Lessons in Learning

The perk to being an artist, in my opinion, is you are always learning new things. Whether you are a photographer or painter, something new catches your eye and you try it. Or maybe you try something you have been wanting to for a long time.

Well my friends, today was one of those days. A build up from the week I’d think. About a week ago I picked up a book, “How to Paint Like the Impressionists”. I am sure many people are sick of me talking about it. But it is perfect! Tutorials  tips and history from the master impressionists. Today I finally got a day to pick a test subject. Normally it would be Monet, but today I tried Pissarro.

The piece featured was Boulevard Montmartre, Night Effect:

Pissarro

I love the simplicity of the design, along with the calming feeling. The author of the book, Susie Hodge, took a piece of the painting to recreate. The top middle section. Here was my result:

Pissarro Painting Tribute
Pissarro Painting Tribute

I kept it quick and simple. Overall I was fairly happy with my result. I didn’t want to compare myself to a master at all, and I still don’t. It’s a lesson. A learning experience. When I gaze at a blank canvas, my goal is to keep it loose, fluid and real. Real to me that is.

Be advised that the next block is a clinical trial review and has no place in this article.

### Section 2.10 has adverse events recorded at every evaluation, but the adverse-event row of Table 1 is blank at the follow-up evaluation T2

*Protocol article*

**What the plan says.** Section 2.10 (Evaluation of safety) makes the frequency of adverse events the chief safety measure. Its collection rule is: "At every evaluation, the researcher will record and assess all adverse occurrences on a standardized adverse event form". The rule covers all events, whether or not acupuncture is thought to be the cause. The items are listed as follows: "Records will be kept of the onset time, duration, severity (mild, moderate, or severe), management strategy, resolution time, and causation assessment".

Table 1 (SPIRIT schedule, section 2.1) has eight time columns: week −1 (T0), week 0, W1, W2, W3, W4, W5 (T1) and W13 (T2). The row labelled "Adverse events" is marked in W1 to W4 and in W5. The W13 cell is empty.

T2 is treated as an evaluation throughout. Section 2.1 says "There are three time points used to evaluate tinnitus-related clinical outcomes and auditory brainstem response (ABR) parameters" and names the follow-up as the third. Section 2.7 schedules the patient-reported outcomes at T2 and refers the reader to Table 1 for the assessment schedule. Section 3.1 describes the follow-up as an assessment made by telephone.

Like most artists out there I judge myself. “Should I have picked that color”, “Maybe that was the wrong brush”, “I messed up this whole thing!”

It happens, and I’m okay with that. After I completed this piece I decided to work on something else. A humpback whale. I will most likely use this as a stepping stone to a larger piece.

Here are my tools and step by step photos:

Paints and the ever helpful color wheel.
Paints and the ever helpful color wheel.
A simple outline of my subject on a cream canvas.
A simple outline of my subject on a cream canvas.
I block in my darks and some middles. Just establishing a direction at this point.
I block in my darks and some middles. Just establishing a direction at this point.

 

Slowly adding in more middles tones. Not worried about detail to much at this point. Just to get the canvas covered.
Slowly adding in more middles tones. Not worried about detail to much at this point. Just to get the canvas covered.

 

Now I start to add in my lights at a slow pace. This is where I usually have to stop and check where I need to slow down.
Now I start to add in my lights at a slow pace. This is where I usually have to stop and check where I need to slow down.

 

After going over my piece with a thin brush I place in the smallest lights on the piece, such as the eye. After stepping away for a minute I feel that this piece is now complete!Gracious Swimmer; 10x8; oil on canvas
After going over my piece with a thin brush I place in the smallest lights on the piece, such as the eye. After stepping away for a minute I feel that this piece is now complete!
Gracious Swimmer; 10×8; oil on canvas

 

I may go back to add things to areas, I may not. I consider this a lesson in learning new ways. New ways to loose judgement and be relaxed. It may not be the greatest piece I have ever created but that isn’t the point. It’s the experience gained. Only up from here 🙂 I hope.

 

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